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The Social Life of Digital Libraries: the Second Arcadia Lecture
If you have a question about this talk, please contact Professor John Naughton.
The digitization of libraries had a clear initial goal: to permit anyone to read the contents of collections anywhere and anytime. But universal access is only the beginning of what may happen to libraries and researchers in the digital age. Because machines as well as humans have access to the same online collections, a complex web of interactions is emerging. Digital libraries are now engaging in online relationships with other libraries, with scholars, and with software, often without the knowledge of those who maintain the libraries, and in unexpected ways. These digital relationships open new avenues for discovery, analysis, and collaboration.
This is the second annual Arcadia Lecture. For more information on the Arcadia Project please visit the project’s web site.
About the speaker
Daniel J. Cohen is an Associate Professor in the Department of History and Art History and the Director of the Center for History and New Media at George Mason University. He is coauthor of ‘Digital History: A Guide to Gathering, Preserving, and Presenting the Past on the Web’ (University of Pennsylvania Press, 2005), author of ‘Equations from God: Pure Mathematics and Victorian Faith’ (Johns Hopkins University Press, 2007), and has published articles and book chapters on the history of mathematics and religion, the teaching of history, and the future of history in a digital age in journals such as the Journal of American History, the Chronicle of Higher Education, and Rethinking History. He is an inaugural recipient of the American Council of Learned Societies’ Digital Innovation Fellowship. At the Center for History and New Media he has directed projects ranging from digital collections (September 11 Digital Archive) to scholarly software (the Zotero extension for the Firefox browser that enables users to manage bibliographic data while doing online research).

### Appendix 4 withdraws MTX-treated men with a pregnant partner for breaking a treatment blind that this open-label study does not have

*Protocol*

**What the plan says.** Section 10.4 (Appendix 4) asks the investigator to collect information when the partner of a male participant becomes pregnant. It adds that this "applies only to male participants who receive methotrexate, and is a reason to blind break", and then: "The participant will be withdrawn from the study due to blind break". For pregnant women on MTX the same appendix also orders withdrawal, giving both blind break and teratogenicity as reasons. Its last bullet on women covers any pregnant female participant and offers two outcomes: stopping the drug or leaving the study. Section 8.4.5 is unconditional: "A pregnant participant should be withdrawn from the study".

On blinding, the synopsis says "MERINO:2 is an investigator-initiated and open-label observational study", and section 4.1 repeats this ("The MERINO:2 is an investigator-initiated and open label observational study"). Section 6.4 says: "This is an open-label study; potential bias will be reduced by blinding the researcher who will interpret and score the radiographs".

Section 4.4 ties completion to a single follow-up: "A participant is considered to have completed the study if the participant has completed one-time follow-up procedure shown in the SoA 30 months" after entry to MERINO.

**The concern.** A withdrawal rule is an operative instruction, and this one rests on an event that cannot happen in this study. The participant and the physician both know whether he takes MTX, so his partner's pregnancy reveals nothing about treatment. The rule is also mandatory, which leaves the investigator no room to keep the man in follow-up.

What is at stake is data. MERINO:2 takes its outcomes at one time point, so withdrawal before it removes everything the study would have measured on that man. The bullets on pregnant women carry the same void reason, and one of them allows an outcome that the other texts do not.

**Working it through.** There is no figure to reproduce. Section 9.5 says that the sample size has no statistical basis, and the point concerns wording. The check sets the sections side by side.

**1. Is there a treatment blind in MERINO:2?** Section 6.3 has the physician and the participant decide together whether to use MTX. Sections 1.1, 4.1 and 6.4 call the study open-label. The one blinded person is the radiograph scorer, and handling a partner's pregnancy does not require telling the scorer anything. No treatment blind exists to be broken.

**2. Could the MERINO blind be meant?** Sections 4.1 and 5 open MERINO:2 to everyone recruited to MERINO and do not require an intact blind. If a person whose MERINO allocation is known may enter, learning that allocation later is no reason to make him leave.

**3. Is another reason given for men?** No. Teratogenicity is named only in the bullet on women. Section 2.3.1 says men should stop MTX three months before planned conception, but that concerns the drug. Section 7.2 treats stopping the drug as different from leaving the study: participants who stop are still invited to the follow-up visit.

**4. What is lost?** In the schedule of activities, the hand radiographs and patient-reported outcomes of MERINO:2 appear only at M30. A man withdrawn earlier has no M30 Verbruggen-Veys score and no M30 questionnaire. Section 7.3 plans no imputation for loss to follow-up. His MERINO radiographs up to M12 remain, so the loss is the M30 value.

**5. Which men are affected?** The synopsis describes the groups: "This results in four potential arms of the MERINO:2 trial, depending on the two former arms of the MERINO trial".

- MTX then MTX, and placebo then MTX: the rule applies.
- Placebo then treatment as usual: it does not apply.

Professor Cohen received his bachelor’s degree from Princeton, his Master’s from Harvard, and his doctorate in history from Yale. He blogs at http://dancohen.org, tweets as @dancohen, and podcasts at http://digitalcampus.tv.
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This talk is part of the Arcadia Lectures series.
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Other listsMillennium Mathematics Project (http://maths.org) One O'Clock Research Spotlights (Cambridge Migration Research Network - CAMMIGRES) CUCRS
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